Today I was adding a regex list to my pi-hole. I have been running my pi-hole as both my DHCP and DNS server in my unifi stack for months. I wanted to try out some regex lists and while I was making the edit I realized I never wrote about my DNS over https experience. It’s been a few weeks so it’s the perfect time to comment on it.

So I have seen and heard about DNS over HTTPS for awhile now and just never got around to doing it. Now for people that don’t know and kind of technically apt wikipedia’s first paragraph on the subject explains it well.

For those that don’t understand maybe you have seen something like this while going to a site or searching.

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This generally happens when you are using your ISP DNS servers to lookup websites. For the most part this is a lot of world and a large percentage of everyday users using there ISPs default settings and equipment. Now we can see in the picture that WOW! in this case intercepted and redirected us to a different result instead of just showing us an error page.

This goes a bit deeper though. Other DNS providers like Googles 8.8.8.8 log and keep this data. Like many others they sample some and save others. The usage rights generally state they strip some personal information and permanently store the rest for analysis.

However, this data and other data from other providers including your ISP is also often sold. This allows bigger marketing conglomerates to keep analyse and use the data for targeted advertising. Now while it has happened via data breaches etc, I am not going to soap box about cliche terms like “big data” and scare you about your personal data being stolen and used. It already is and you should already know that. You should also already know this all applies to hackers and malware authors, and that if a marketing dept can do it they can too.

Now, DNS over HTTPS to a reputable company however can help. It encrypts the request between your computer and the server that has to answer. Combined with a service that stands by your privacy rights you have a winning combo. Now while a privacy policy focused on privacy is good they can change; but it’s better to lean towards that as opposed to a company that doesn’t. Take it all with a grain of salt.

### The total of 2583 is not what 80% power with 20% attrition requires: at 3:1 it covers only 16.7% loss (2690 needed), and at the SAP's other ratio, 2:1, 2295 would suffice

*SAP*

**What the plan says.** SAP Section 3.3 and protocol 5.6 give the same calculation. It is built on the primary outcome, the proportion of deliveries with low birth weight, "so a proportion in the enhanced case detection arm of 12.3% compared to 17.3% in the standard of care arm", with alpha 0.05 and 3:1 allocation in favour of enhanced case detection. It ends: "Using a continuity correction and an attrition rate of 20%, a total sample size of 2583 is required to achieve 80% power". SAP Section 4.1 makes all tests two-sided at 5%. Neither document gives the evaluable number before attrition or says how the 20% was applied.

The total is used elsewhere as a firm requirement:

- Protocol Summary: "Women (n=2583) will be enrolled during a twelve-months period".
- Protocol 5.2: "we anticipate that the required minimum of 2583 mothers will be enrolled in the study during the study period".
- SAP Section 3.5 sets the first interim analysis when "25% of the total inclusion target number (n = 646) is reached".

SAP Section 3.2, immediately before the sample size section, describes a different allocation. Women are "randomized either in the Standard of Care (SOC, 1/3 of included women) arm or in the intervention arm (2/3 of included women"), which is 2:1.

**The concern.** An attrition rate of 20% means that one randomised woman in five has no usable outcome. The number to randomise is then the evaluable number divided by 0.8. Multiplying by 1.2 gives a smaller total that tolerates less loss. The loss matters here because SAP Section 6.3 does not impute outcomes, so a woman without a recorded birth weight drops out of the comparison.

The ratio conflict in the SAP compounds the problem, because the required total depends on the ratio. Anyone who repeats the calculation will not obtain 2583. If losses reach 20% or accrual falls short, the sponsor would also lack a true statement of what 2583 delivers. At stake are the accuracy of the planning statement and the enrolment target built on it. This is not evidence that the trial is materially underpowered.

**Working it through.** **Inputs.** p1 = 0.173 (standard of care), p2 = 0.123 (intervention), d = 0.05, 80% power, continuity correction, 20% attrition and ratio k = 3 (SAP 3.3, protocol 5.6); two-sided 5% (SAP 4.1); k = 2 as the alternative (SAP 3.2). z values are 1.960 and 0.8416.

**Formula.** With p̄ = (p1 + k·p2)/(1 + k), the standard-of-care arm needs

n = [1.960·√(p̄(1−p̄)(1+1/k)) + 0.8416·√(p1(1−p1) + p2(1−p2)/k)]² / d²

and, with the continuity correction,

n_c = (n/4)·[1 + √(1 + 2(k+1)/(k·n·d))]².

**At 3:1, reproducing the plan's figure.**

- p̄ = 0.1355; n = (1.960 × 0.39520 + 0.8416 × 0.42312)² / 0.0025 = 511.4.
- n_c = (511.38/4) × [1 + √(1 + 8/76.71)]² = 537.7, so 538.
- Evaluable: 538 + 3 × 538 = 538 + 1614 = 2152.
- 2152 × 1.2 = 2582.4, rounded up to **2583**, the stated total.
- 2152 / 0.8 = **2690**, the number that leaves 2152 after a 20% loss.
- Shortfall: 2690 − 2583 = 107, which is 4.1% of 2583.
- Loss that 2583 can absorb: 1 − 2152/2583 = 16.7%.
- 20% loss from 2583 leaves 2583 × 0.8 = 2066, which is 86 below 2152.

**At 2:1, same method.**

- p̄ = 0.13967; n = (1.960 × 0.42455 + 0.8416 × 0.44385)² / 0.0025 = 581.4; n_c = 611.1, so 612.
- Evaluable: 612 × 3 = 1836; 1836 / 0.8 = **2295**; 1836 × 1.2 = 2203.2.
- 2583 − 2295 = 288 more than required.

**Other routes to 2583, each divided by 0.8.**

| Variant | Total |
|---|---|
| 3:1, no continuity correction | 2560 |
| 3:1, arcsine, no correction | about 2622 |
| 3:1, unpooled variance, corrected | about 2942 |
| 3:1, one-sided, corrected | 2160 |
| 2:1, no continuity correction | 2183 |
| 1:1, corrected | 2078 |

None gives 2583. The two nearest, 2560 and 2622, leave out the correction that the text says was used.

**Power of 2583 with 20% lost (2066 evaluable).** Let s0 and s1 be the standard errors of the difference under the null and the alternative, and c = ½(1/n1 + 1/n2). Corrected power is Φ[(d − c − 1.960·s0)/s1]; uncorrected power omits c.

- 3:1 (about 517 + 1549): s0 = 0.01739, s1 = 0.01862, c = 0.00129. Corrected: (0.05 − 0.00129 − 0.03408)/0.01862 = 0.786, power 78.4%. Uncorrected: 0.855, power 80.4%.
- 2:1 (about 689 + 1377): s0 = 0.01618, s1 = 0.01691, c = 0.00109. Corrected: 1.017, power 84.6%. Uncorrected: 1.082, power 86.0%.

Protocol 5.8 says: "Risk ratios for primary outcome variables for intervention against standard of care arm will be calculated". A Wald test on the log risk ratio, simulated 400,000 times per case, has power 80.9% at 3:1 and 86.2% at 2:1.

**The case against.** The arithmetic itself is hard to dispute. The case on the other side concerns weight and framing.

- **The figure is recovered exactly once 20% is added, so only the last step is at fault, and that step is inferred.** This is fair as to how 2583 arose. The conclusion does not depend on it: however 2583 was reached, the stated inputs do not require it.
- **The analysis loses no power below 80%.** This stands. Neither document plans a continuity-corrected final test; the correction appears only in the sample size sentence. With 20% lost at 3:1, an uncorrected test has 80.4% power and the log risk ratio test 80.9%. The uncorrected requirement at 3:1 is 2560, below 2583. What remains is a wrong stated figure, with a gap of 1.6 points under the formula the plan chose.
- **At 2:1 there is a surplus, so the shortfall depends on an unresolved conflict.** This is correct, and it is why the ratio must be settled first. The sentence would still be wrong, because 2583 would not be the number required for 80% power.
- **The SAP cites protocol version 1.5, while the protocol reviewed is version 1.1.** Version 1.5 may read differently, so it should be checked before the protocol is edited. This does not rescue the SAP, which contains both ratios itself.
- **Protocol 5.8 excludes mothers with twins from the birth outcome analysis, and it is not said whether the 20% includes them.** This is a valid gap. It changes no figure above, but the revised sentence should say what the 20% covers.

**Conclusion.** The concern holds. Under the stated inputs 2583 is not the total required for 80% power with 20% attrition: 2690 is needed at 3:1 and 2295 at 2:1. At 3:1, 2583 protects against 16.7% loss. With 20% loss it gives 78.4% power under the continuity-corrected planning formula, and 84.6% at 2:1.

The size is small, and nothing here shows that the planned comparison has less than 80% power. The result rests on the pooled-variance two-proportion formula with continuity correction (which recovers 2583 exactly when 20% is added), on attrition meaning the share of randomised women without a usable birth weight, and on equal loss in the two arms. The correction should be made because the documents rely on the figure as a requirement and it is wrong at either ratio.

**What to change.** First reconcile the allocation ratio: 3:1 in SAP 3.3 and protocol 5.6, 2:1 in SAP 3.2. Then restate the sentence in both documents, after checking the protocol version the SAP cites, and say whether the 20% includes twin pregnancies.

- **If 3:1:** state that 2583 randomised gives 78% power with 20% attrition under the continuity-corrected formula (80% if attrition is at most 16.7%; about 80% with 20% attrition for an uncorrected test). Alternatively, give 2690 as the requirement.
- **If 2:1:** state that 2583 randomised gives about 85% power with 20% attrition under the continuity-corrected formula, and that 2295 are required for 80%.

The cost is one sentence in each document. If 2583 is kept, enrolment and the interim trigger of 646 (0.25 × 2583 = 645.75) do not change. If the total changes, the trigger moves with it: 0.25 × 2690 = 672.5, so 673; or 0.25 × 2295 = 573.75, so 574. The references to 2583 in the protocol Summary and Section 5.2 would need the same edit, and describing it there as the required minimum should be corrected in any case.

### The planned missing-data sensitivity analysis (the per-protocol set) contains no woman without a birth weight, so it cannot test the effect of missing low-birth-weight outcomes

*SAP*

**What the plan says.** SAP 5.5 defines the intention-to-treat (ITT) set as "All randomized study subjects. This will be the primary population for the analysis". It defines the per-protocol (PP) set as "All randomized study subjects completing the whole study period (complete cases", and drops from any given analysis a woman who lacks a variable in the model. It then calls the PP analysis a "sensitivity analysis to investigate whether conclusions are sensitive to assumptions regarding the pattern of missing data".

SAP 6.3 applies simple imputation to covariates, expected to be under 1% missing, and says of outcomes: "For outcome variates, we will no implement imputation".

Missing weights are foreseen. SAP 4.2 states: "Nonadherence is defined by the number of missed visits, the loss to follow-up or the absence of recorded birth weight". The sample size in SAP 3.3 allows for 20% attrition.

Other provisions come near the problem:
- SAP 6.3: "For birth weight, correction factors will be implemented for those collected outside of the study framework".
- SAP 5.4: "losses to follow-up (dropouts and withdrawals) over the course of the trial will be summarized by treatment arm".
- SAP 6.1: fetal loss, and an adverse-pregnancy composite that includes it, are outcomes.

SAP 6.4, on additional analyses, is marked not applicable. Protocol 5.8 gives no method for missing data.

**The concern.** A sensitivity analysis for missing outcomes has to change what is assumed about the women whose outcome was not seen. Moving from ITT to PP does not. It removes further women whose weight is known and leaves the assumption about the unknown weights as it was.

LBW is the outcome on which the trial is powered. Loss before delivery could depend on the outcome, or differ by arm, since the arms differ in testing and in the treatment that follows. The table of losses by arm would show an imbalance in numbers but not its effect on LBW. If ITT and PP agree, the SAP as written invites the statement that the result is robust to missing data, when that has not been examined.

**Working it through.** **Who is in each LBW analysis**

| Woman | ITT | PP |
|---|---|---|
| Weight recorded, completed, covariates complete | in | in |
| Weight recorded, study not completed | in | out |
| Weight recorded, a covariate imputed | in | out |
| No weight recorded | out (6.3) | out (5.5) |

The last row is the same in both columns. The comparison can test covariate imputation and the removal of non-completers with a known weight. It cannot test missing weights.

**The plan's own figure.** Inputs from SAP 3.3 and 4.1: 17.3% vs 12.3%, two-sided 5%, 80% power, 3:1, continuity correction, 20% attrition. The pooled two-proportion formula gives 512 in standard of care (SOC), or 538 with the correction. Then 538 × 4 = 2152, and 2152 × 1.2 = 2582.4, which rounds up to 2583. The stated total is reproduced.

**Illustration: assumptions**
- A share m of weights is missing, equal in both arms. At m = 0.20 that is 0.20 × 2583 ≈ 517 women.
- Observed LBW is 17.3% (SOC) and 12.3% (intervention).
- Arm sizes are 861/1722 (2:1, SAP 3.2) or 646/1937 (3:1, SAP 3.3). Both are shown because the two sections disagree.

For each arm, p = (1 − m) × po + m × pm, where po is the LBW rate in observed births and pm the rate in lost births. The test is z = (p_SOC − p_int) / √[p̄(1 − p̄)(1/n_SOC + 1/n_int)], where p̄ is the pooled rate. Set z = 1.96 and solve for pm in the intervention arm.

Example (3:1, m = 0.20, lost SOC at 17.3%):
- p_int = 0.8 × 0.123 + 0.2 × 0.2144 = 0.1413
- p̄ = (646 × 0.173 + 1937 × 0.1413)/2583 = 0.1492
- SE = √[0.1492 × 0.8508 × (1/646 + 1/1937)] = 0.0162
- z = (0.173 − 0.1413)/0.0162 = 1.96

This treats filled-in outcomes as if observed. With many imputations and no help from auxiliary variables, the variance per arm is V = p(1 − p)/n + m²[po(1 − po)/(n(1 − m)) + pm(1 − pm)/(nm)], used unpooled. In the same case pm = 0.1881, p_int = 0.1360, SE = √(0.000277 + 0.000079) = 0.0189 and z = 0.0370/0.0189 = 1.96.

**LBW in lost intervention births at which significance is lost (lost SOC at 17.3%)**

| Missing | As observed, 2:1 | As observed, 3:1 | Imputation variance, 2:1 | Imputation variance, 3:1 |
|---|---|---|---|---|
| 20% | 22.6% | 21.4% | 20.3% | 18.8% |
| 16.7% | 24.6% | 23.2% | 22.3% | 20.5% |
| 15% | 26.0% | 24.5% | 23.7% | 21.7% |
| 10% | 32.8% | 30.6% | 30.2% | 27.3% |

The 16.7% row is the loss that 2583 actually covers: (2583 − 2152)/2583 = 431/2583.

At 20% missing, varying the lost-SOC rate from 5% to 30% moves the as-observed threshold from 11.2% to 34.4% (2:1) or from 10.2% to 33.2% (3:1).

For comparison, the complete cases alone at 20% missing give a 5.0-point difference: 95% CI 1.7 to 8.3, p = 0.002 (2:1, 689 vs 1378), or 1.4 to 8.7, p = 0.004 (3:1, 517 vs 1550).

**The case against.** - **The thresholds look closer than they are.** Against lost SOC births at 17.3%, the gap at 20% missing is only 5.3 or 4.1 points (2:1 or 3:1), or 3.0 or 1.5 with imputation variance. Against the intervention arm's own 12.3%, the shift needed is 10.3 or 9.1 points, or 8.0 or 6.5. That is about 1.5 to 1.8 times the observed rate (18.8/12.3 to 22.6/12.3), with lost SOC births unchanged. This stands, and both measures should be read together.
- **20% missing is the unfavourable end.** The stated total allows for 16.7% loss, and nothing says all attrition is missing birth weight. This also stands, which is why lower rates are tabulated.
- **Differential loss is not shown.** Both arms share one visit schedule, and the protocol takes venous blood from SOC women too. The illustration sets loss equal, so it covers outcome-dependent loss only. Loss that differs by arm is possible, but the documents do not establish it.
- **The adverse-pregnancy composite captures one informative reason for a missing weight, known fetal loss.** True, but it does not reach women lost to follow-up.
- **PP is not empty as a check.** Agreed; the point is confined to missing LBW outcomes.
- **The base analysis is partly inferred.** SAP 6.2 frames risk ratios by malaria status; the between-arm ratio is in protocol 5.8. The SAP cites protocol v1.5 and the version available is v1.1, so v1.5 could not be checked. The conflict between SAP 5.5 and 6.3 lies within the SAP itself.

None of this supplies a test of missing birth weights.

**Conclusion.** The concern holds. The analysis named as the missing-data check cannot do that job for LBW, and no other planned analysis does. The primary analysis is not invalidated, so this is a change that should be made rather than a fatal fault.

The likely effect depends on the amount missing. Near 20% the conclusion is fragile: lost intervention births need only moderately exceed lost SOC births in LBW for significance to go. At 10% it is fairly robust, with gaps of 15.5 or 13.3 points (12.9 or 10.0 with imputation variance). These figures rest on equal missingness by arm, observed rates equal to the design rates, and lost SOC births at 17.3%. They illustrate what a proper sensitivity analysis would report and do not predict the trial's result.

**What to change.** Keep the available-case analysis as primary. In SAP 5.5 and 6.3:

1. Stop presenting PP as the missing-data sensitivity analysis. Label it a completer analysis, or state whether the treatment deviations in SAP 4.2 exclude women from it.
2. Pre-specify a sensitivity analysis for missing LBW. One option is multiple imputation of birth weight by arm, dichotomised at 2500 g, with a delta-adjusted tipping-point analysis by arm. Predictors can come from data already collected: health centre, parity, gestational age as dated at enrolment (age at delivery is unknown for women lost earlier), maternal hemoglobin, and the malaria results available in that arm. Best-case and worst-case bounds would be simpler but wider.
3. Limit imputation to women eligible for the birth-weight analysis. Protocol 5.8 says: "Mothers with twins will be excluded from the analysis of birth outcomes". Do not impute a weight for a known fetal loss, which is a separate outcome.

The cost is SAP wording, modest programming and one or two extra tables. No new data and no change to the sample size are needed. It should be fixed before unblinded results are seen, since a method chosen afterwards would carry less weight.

Anyway, with the pihole I use cloudflared. I used this specific guide because I’m so smart I could do it myself. Now while it is true like I hinted above that someone needs to be able to see your DNS request for them to well….make it. Encrypting the connection and using a provider that is security conscious is just one more layer to the security onion.

I implemented cloudflared a few weeks ago as I was saying. I also make sure to utilize DNSSEC which is supported by cloudflares name servers (the ones that handle the DNS requests). Now the wife and roommate can be demanding if netflix or other random services don’t work.

However, I can say that thus far with a modest blocklist everything has been going great! DNS requests are quick so things load quickly and otherwise it’s been business as usual. Maybe a little less pomp and circumstance that I would have liked but if nothing changed then it means its working correctly.

The cache, clocklists, and actual resolver are all doing there job. It’s a well oiled machine.

At some point I encourage everyone to utilize DNS over HTTPS. Be it cloudflared or not. Its easy to implement and if you chose pihole as your host as well you now have easy DNS curation built in. I personally run mine on a virtual machine and it hums along nicely.

Go give security a chance. Change your passwords, use good rules, uninstall weird stuff. Tweak your AV. Curate your outlook rules.

Take care of yourself out there.

Categories: security

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